What's up in the animal rights world? Do you ever find it hard to keep track of all that's going on? Do you feel like you are spending so much time keeping up to date that you never get a chance to do any activism yourself?
I know the feeling! A good way to deal with this is to start an animal rights club in your school or community. Having a group of people to work with you is not only fun, but it also keeps you on track.
This is part I of a two-part series on my blog. Part II will focus on starting an animal rights club in your community.
I attempted to start an animal rights club in grade 9, but failed rather miserably. I'd like to use this as an opportunity to warn you about the mistakes I made, so hopefully you won't make the same ones that I did. I also want to share my ideas with you.
- Choosing a name for your club: I recommend "Animal Rights Club". It sounds nice, and you can use the acronym, too: "ARC". However, you may run into administrative difficulties if you choose such a name. I definitely did, due to the fact that the teacher-sponsor thought that "Animal Rights" was a too politically-charged term. I gave in to her views, and agreed to change it to "Animal Awareness Club". This was a mistake! What teenager wants to join an "Animal Awareness Club"? None at my school, as I soon learned. So please, leave it at "Animal Rights Club", and you'll attract members much easier.
- Scary Administration: The admin are often closed-minded to students starting new clubs all of a sudden. When I first spoke to the Vice-Principal about starting an animal rights club, it was like talking to an evil villainess about how I wanted to rally her slaves into saving the kittens. The room was dark, she looked at me with these cold, evil eyes, and she spoke about how the school was focused on learning and not activism. I held my ground, and she agreed to let me give it a go, but only if I could find a teacher to sponsor me. I fled from her torture chamber (which was actually a simple office) and later asked my favourite teacher if she would sponsor me, or if she knew of anyone who would. She led me to another teacher who agreed to sponsor me. I then went back to the Vice-Principal, club mission plan and goals printed on a sheet of paper in hand. I handed the sheet to her and waited, like a criminal awaiting a verdict of either guilty or innocent. Her heartless eyes scanned the paper distastefully. She agreed that I could do it, but of course I was in charge of getting it on the announcements and putting up posters.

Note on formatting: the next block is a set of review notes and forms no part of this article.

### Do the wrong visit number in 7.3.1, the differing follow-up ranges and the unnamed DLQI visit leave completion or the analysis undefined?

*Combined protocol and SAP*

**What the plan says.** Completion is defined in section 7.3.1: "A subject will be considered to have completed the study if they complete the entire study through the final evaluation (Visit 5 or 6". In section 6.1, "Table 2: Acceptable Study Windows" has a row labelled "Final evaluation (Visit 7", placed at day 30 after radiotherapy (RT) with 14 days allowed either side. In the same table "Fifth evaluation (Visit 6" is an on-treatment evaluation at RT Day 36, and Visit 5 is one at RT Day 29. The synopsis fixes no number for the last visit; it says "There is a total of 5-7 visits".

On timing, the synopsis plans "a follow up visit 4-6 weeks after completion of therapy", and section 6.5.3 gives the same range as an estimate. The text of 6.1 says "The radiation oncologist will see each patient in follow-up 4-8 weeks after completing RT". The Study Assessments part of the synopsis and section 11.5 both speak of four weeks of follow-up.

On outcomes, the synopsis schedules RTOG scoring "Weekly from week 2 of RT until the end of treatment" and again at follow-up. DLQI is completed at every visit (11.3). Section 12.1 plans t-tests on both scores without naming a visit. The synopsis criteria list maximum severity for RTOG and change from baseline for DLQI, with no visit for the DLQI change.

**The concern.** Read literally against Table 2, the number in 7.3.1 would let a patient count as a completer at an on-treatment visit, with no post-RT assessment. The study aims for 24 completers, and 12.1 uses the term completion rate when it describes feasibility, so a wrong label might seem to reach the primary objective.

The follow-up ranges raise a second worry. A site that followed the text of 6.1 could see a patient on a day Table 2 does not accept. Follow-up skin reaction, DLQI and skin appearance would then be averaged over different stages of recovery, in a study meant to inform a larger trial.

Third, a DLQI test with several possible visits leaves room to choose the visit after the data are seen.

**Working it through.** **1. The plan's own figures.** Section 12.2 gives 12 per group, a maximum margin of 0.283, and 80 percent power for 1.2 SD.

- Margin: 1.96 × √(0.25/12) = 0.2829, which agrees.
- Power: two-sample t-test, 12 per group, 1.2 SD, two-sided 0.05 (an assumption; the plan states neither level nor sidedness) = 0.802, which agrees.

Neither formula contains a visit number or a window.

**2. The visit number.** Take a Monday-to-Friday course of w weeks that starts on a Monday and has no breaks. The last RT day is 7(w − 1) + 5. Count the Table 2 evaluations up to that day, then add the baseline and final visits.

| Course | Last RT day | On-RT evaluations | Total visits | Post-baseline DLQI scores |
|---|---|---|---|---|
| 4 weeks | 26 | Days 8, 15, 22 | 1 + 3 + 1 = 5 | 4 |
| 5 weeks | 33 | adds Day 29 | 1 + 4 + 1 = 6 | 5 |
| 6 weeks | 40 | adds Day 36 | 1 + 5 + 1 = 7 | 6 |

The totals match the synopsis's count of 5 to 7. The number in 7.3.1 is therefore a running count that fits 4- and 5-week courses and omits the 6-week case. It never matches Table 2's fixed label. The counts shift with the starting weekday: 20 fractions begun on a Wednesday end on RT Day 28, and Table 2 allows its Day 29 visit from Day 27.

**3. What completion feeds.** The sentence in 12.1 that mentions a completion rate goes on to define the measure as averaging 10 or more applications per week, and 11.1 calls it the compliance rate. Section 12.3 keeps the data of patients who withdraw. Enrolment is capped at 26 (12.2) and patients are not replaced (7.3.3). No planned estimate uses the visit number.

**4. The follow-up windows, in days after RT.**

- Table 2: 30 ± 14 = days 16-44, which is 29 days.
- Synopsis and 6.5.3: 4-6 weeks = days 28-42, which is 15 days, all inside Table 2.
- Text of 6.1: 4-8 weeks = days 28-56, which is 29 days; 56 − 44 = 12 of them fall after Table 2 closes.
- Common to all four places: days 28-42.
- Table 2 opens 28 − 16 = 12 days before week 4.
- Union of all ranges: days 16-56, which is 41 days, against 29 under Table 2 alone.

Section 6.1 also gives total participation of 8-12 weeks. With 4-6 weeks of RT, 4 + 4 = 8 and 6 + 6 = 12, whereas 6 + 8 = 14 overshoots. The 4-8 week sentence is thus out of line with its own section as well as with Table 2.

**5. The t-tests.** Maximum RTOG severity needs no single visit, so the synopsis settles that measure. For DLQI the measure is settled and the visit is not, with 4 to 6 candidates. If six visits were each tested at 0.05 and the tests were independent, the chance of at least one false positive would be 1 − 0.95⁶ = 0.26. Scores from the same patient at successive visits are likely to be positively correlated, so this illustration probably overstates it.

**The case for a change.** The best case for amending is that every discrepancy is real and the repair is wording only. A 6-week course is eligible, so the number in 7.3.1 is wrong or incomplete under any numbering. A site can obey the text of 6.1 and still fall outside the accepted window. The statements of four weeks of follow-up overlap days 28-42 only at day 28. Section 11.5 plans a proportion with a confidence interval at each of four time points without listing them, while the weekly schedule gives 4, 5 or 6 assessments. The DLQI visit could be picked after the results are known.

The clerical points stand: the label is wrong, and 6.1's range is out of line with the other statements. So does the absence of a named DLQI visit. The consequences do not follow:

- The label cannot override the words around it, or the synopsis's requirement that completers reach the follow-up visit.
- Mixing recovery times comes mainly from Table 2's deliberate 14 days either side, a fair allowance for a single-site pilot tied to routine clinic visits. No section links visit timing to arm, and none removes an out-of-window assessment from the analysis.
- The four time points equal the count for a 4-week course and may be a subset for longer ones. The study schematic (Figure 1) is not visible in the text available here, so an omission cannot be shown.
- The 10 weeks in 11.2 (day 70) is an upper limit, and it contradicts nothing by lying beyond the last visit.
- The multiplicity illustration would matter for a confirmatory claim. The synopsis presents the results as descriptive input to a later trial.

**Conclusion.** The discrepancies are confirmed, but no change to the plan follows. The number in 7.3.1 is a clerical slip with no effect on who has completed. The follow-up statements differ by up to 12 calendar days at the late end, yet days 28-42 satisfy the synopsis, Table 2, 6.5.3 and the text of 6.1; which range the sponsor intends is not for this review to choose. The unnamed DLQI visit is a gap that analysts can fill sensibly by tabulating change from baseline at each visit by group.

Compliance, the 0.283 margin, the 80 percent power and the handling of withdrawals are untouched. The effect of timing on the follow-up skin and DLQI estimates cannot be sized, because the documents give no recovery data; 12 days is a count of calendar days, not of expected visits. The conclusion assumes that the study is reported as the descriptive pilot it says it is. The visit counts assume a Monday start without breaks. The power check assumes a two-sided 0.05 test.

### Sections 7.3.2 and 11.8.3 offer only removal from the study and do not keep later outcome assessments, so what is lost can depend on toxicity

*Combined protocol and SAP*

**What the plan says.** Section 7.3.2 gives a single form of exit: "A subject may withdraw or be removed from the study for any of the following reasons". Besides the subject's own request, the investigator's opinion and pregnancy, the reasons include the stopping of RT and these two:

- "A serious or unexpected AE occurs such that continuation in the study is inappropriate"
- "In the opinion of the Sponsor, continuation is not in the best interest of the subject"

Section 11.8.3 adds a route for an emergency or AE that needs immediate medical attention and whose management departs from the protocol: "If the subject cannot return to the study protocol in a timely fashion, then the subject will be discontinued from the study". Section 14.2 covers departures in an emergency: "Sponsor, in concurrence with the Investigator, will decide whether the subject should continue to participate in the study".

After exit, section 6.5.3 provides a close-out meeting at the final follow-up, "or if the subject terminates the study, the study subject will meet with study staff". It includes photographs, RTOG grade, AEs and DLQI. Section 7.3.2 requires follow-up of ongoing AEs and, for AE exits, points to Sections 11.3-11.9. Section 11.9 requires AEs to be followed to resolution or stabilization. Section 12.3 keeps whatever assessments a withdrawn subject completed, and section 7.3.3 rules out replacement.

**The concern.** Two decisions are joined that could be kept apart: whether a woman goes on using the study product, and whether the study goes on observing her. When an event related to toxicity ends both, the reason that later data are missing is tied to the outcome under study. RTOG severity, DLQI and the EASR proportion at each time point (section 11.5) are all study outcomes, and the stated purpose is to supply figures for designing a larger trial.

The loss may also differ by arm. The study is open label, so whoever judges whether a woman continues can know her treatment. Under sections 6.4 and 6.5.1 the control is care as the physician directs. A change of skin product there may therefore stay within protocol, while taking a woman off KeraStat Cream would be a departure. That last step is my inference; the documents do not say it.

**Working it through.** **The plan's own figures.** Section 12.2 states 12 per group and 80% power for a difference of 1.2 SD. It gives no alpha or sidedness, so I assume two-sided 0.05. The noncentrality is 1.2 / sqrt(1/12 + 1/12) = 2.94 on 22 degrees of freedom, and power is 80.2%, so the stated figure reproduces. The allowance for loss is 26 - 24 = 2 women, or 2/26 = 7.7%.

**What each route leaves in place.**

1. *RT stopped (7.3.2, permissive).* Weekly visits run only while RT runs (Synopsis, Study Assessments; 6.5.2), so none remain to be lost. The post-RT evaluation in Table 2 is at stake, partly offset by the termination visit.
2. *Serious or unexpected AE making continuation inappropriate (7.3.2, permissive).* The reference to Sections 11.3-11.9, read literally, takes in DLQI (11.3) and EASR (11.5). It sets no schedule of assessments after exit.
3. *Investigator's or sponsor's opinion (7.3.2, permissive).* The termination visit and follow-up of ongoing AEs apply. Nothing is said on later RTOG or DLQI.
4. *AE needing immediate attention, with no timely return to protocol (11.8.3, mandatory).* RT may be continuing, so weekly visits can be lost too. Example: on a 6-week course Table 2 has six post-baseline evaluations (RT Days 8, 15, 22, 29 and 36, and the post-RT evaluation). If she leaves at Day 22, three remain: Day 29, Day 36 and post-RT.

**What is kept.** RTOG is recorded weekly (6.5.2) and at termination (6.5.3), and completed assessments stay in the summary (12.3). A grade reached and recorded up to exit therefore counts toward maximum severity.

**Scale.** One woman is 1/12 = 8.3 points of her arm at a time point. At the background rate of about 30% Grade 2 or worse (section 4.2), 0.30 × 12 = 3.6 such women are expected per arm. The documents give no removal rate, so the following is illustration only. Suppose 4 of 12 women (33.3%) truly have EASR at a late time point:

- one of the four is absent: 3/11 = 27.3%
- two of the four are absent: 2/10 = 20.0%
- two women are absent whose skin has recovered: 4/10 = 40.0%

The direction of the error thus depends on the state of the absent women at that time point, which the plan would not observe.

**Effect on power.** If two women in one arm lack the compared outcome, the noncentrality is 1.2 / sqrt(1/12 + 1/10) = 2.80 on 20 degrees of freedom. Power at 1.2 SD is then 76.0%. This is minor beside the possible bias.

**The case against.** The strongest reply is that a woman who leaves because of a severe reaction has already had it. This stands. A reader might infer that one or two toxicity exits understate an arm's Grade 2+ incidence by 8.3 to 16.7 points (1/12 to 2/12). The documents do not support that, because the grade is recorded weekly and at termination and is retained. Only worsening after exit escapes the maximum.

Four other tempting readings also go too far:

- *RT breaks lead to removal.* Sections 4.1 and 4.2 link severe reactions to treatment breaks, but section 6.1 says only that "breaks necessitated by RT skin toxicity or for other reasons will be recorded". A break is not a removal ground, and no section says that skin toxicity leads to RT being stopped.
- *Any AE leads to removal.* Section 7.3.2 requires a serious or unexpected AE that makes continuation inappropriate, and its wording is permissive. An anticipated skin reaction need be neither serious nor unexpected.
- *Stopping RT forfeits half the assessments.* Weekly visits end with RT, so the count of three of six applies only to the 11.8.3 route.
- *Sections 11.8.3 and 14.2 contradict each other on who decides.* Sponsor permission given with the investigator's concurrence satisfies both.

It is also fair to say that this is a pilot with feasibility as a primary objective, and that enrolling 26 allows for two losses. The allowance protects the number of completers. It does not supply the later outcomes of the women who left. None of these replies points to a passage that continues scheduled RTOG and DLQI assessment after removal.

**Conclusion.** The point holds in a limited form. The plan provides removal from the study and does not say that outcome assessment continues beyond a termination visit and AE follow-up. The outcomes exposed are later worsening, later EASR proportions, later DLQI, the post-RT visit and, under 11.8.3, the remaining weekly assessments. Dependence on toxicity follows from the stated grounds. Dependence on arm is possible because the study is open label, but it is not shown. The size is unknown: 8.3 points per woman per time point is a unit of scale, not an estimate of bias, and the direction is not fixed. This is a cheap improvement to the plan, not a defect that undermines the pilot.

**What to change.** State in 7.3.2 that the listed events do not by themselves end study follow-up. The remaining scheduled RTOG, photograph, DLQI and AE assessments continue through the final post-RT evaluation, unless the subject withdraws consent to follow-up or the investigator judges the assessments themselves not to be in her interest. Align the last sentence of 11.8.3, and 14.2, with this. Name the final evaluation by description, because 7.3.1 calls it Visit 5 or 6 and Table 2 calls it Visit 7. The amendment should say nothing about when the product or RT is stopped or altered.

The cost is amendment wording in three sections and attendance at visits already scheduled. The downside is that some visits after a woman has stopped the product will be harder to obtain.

I think the important thing to remember here is that the admin usually are restricted from discriminating against you. They have to agree, as long as you are reasonable. So no matter how evil you think the admin are, don't give up.
- Getting Attention: So how do you attract members to your club, anyway? Just because it is on the list of school clubs doesn't mean that anyone will know about it. There are 3 ways of getting attention for your club: 1) put up appealing posters with all the necessary information on them (you might need permission from admin for this); 2) get it on the announcements (again, go to admin); 3) tell all your friends to come along and bring their friends! I did the first two things for my club, but I didn't have any friends when I was in grade 9, so no one came. Really, guys. It helps if you have friends.
- Meeting Plans: What are you going to talk about? This is up to you. Certain animal rights organizations want you to start clubs under their name or using their materials (ie. peta2 and Roots & Shoots), but I think it's best if you are independent. By all means, use the resources that you can find from any groups, but keep your options open. You can talk about (and act on) any of the following things:
- Veganizing your cafeteria (or working for vegan options at your cafeteria);
- Abolishing dissection at your school (or eliminating the requirement for students to dissect);
- Stickers, leaflets, and posters: distribute them around school (everybody seems to LOVE stickers!!!);
- Holding presentations to teach classes about animal rights issues (you can either prepare the presentations yourself or bring in someone from another organization);
- Fundraising to do all the cool stuff you want to accomplish (but remember, you can achieve a lot for free, too):
- Supporting group members in living an animal-friendly life-- exchanging recipes, website URLs, books, clothing recommendations, etc.
- Organizational Structure: I suppose you'll be the president, but don't be bossy. That would be a "turn-off" for your members. Instead, allow others to take the lead once in a while. Accept that others have different opinions, but don't let them steer the club entirely! Try to achieve a balance, okay?